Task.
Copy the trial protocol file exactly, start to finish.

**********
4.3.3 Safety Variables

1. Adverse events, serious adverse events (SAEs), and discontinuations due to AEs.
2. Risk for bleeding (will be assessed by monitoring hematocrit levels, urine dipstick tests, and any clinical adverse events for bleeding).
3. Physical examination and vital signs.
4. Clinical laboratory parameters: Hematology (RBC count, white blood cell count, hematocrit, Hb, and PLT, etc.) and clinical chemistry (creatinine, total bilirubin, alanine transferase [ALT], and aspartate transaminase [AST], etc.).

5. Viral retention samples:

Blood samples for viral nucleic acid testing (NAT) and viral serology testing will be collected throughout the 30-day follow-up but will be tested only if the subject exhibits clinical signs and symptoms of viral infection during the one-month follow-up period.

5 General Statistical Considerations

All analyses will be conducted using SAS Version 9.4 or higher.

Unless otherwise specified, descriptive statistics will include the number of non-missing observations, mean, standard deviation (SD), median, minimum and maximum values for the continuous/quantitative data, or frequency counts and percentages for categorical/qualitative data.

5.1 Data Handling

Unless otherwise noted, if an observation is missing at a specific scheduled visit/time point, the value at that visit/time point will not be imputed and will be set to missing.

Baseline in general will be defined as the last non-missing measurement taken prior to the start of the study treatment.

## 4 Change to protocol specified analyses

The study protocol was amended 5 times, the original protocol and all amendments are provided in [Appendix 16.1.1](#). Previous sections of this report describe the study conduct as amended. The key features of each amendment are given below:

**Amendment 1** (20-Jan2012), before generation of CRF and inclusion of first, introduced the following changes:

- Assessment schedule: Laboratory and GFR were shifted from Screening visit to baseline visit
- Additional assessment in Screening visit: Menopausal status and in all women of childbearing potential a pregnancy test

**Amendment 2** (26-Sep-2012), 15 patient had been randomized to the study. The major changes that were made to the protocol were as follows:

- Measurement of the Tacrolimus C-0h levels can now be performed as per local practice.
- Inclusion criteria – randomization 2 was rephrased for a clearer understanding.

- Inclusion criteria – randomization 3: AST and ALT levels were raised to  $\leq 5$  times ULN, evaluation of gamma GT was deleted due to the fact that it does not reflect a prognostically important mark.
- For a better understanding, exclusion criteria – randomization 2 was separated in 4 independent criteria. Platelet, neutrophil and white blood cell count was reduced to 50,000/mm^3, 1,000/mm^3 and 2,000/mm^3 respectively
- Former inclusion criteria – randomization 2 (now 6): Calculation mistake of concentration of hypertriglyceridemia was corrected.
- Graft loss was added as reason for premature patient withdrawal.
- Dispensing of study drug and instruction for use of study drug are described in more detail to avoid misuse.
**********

4.3.3 Safety Variables

1. Adverse events, serious adverse events (SAEs), and discontinuations due to AEs.
2. Risk for bleeding (will be assessed by monitoring hematocrit levels, urine dipstick tests, and any clinical adverse events for bleeding).
3. Physical examination and vital signs.
4. Clinical laboratory parameters: Hematology (RBC count, white blood cell count, hematocrit, Hb, and PLT, etc.) and clinical chemistry (creatinine, total bilirubin, alanine transferase [ALT], and aspartate transaminase [AST], etc.).

5. Viral retention samples:

Blood samples for viral nucleic acid testing (NAT) and viral serology testing will be collected throughout the 30-day follow-up but will be tested only if the subject exhibits clinical signs and symptoms of viral infection during the one-month follow-up period.

5 General Statistical Considerations

All analyses will be conducted using SAS Version 9.4 or higher.

Unless otherwise specified, descriptive statistics will include the number of non-missing observations, mean, standard deviation (SD), median, minimum and maximum values for the continuous/quantitative data, or frequency counts and percentages for categorical/qualitative data.

5.1 Data Handling

Unless otherwise noted, if an observation is missing at a specific scheduled visit/time point, the value at that visit/time point will not be imputed and will be set to missing.

Baseline in general will be defined as the last non-missing measurement taken prior to the start of the study treatment.

## 4 Change to protocol specified analyses

The study protocol was amended 5 times, the original protocol and all amendments are provided in [Appendix 16.1.1](#). Previous sections of this report describe the study conduct as amended. The key features of each amendment are given below:

**Amendment 1** (20-Jan2012), before generation of CRF and inclusion of first, introduced the following changes:

- Assessment schedule: Laboratory and GFR were shifted from Screening visit to baseline visit
- Additional assessment in Screening visit: Menopausal status and in all women of childbearing potential a pregnancy test

**Amendment 2** (26-Sep-2012), 15 patient had been randomized to the study. The major changes that were made to the protocol were as follows:

- Measurement of the Tacrolimus C-0h levels can now be performed as per local practice.
- Inclusion criteria – randomization 2 was rephrased for a clearer understanding.

- Inclusion criteria – randomization 3: AST and ALT levels were raised to  $\leq 5$  times ULN, evaluation of gamma GT was deleted due to the fact that it does not reflect a prognostically important mark.
- For a better understanding, exclusion criteria – randomization 2 was separated in 4 independent criteria. Platelet, neutrophil and white blood cell count was reduced to 50,000/mm^3, 1,000/mm^3 and 2,000/mm^3 respectively
- Former inclusion criteria – randomization 2 (now 6): Calculation mistake of concentration of hypertriglyceridemia was corrected.
- Graft loss was added as reason for premature patient withdrawal.
- Dispensing of study drug and instruction for use of study drug are described in more detail to avoid misuse.